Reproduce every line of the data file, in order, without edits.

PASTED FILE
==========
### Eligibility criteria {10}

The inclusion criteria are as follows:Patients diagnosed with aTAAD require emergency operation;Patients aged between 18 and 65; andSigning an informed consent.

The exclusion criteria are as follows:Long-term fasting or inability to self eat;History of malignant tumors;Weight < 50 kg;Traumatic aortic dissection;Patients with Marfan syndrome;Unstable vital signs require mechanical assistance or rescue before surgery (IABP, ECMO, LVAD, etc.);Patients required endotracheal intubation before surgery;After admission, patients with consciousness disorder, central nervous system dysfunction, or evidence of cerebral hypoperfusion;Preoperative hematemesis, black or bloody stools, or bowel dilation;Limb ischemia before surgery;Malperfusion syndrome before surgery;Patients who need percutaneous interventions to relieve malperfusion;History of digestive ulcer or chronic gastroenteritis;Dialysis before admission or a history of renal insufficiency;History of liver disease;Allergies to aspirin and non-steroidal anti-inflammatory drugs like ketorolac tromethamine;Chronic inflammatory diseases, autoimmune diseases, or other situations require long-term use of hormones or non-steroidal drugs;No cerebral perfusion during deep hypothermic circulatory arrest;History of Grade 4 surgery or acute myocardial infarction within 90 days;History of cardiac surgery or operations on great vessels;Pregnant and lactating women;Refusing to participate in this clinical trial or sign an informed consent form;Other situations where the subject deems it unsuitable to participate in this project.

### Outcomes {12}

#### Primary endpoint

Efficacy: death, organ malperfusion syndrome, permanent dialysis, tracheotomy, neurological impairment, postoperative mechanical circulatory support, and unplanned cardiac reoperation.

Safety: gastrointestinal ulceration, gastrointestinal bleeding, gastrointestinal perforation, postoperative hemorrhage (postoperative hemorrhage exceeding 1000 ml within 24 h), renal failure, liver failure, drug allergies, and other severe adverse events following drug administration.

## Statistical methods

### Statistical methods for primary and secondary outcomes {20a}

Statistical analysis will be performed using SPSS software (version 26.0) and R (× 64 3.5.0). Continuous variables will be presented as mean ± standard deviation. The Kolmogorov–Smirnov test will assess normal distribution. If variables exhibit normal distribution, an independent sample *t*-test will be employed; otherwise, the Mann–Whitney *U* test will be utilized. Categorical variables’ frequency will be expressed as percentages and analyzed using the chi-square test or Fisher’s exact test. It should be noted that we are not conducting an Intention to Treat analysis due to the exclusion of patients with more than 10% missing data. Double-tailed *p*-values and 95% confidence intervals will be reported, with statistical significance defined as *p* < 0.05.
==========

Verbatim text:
### Eligibility criteria {10}

The inclusion criteria are as follows:Patients diagnosed with aTAAD require emergency operation;Patients aged between 18 and 65; andSigning an informed consent.

The exclusion criteria are as follows:Long-term fasting or inability to self eat;History of malignant tumors;Weight < 50 kg;Traumatic aortic dissection;Patients with Marfan syndrome;Unstable vital signs require mechanical assistance or rescue before surgery (IABP, ECMO, LVAD, etc.);Patients required endotracheal intubation before surgery;After admission, patients with consciousness disorder, central nervous system dysfunction, or evidence of cerebral hypoperfusion;Preoperative hematemesis, black or bloody stools, or bowel dilation;Limb ischemia before surgery;Malperfusion syndrome before surgery;Patients who need percutaneous interventions to relieve malperfusion;History of digestive ulcer or chronic gastroenteritis;Dialysis before admission or a history of renal insufficiency;History of liver disease;Allergies to aspirin and non-steroidal anti-inflammatory drugs like ketorolac tromethamine;Chronic inflammatory diseases, autoimmune diseases, or other situations require long-term use of hormones or non-steroidal drugs;No cerebral perfusion during deep hypothermic circulatory arrest;History of Grade 4 surgery or acute myocardial infarction within 90 days;History of cardiac surgery or operations on great vessels;Pregnant and lactating women;Refusing to participate in this clinical trial or sign an informed consent form;Other situations where the subject deems it unsuitable to participate in this project.

### Outcomes {12}

#### Primary endpoint

Efficacy: death, organ malperfusion syndrome, permanent dialysis, tracheotomy, neurological impairment, postoperative mechanical circulatory support, and unplanned cardiac reoperation.

Safety: gastrointestinal ulceration, gastrointestinal bleeding, gastrointestinal perforation, postoperative hemorrhage (postoperative hemorrhage exceeding 1000 ml within 24 h), renal failure, liver failure, drug allergies, and other severe adverse events following drug administration.

## Statistical methods

### Statistical methods for primary and secondary outcomes {20a}

Statistical analysis will be performed using SPSS software (version 26.0) and R (× 64 3.5.0). Continuous variables will be presented as mean ± standard deviation. The Kolmogorov–Smirnov test will assess normal distribution. If variables exhibit normal distribution, an independent sample *t*-test will be employed; otherwise, the Mann–Whitney *U* test will be utilized. Categorical variables’ frequency will be expressed as percentages and analyzed using the chi-square test or Fisher’s exact test. It should be noted that we are not conducting an Intention to Treat analysis due to the exclusion of patients with more than 10% missing data. Double-tailed *p*-values and 95% confidence intervals will be reported, with statistical significance defined as *p* < 0.05.